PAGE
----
Kayla Mueller's Letter

Image courtesy of the Telegraph

I'm on a road trip in the U.S. to give lectures about the serious situation in the Middle East. Today, the US is choking with anger and sadness. Today, the whole country is talking about Kayla Mueller. Few knew her, but today everyone feels like she was a part of their life; a 26 year old woman from Arizona who was kidnapped by ISIL over a year ago. The terrorists now claim that their prisoner was killed in one of the Jordanian flight attacks. Nobody believes them. Everyone believes she died at the hands her captors. Before she was killed, she wrote a letter which was smuggled out by other kidnap victim, whose high ransom was paid.

In a heart-wrenching letter she begs her loved ones to forgive her for horrible stress she's put them all through as a result of her capture. She also writes that she doesn't want them to give up the "fight for the good".

It's the letter, the press conference with her relatives and pictures of her with her deep brown eyes and infectious smile that has seized the attention of an entire nation. There is even talk that the U.S. might send in ground troops.

A man is sitting next to me. "The good will always win", he says spontaneously when he catches me reading Kayla Mueller's letter.

I put the paper down. In a couple of minutes I learn that he is a teacher in an elementary school here in Boston. "We just need to pass it on". He lifts his sweater to reveal a scar, the result of surgery to give away a kidney, as an "anonymous donor". He tells me he has wanted to "do good", to make a positive contribution to the world for some time. When he saw on TV that there was an urgent need of kidney donors, he contacted a local hospital. Four months later, the family man with a mortgage and a car loan, gave away his kidney. The wife of the man who received the teacher's kidney decided to donate her kidney, to "pass it on".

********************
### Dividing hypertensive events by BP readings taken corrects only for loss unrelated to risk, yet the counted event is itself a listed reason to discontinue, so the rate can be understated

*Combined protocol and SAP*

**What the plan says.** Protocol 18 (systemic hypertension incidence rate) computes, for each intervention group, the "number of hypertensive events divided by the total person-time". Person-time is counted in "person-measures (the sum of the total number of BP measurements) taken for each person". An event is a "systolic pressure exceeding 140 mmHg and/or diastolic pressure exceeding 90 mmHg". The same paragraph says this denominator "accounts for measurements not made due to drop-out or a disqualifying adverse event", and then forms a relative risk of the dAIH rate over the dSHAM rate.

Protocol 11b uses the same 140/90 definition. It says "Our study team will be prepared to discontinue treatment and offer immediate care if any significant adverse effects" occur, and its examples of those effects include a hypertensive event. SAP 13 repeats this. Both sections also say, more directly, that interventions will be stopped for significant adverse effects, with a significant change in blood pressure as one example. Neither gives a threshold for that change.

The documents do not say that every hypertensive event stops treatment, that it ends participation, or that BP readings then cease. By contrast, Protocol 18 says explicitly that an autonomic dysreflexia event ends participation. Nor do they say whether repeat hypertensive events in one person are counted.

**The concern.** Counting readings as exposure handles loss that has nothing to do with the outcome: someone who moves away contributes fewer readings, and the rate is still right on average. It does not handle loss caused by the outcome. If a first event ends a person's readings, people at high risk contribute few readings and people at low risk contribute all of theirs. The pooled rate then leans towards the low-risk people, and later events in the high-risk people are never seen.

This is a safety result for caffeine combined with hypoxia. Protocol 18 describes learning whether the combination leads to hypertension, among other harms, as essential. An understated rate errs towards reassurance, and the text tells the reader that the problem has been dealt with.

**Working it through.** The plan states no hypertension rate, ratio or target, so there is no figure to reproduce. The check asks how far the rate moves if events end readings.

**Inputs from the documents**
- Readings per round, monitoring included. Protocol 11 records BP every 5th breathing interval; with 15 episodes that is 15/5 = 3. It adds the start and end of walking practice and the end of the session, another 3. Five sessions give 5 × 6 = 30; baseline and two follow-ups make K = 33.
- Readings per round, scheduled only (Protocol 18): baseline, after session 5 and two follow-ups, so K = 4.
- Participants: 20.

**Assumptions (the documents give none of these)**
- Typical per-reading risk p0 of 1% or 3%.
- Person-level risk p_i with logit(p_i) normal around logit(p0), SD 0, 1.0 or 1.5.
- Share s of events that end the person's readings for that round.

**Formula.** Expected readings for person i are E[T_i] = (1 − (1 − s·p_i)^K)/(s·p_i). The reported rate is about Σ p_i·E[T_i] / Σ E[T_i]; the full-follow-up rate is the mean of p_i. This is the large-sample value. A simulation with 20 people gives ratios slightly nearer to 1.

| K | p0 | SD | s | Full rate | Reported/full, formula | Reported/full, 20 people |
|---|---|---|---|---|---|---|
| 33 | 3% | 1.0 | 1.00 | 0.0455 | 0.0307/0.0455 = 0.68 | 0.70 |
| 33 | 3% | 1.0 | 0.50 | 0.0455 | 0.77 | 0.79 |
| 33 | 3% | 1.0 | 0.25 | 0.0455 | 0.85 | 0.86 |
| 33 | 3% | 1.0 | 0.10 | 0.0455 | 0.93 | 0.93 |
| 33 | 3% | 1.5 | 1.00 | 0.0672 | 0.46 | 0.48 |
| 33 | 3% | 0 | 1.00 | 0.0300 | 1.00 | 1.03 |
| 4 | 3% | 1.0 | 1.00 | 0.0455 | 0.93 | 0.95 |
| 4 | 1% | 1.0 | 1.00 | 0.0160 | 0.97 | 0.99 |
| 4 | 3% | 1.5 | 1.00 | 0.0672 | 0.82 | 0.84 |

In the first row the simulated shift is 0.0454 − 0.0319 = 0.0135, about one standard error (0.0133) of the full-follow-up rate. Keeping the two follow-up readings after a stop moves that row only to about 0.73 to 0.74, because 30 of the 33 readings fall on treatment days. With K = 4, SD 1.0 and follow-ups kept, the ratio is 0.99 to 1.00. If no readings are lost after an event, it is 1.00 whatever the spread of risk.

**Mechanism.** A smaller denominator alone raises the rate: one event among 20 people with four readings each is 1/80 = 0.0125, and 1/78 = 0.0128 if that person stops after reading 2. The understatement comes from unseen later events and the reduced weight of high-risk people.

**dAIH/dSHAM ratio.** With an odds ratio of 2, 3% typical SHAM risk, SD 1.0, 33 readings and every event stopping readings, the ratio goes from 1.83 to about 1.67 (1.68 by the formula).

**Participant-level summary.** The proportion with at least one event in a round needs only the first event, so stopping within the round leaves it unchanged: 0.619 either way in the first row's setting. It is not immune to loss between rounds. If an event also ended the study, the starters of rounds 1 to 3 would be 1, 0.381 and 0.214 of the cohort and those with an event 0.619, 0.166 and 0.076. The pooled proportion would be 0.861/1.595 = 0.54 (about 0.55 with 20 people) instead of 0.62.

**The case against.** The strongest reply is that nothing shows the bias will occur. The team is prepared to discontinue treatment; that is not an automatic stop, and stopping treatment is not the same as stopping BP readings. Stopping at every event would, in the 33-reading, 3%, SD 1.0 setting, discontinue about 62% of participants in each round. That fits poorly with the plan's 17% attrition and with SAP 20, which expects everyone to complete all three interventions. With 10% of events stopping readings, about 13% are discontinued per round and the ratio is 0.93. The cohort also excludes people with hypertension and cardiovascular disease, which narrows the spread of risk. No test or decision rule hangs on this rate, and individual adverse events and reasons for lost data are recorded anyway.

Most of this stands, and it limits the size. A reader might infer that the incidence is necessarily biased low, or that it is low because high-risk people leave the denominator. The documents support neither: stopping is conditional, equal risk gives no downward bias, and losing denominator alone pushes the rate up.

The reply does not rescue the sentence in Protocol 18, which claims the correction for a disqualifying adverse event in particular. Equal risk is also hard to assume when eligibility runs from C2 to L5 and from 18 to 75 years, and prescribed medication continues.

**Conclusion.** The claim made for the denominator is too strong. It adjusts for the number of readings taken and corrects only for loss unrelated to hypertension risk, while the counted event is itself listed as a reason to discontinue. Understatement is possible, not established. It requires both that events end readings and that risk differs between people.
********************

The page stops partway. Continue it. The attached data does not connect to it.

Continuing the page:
Last week I updated my Facebook status to tell the story of an woman from Syria who had become stranded in Tanzania. The smugglers, who had promised to take her to Europe, had failed. Instead she was arrested and sent to Istanbul. From Turkey she was sent back to Tanzania. She had fled from Aleppo, Syria after her husband was kidnapped and many non-Muslims were slaughtered. Their family belongs to the Assyrian/Chaldean/Syriac ethnicity. She is a dentist; her husband is a doctor. This made them extra vulnerable. Her 4-year-old son witnessed his mother's torture inside the Turkish prison after her arrest.

An hour after reading my status, Sumer Homeh, an aid-worker in Kenya, contacted me and offered to help the woman in Tanzania. So did a priest in Los Angeles, some German youngsters working in immigration, a doctor in Portugal -- the list is long. Today the woman in Tanzania has a new lease on life. The aid-worker from Kenya, Sumer, flew to Tanzania after we collected money for the trip. She became a coordinator for the help that came from all around the world.

Kayla Mueller is not dead. The good doesn't die. She went to Syria although she knew it was dangerous; she wanted to help people in need. She is a hero, just like Sumer, the teacher who donated his kidney to a stranger and everyone else who's fighting terrorism and evil. We just have to remember to pass it on.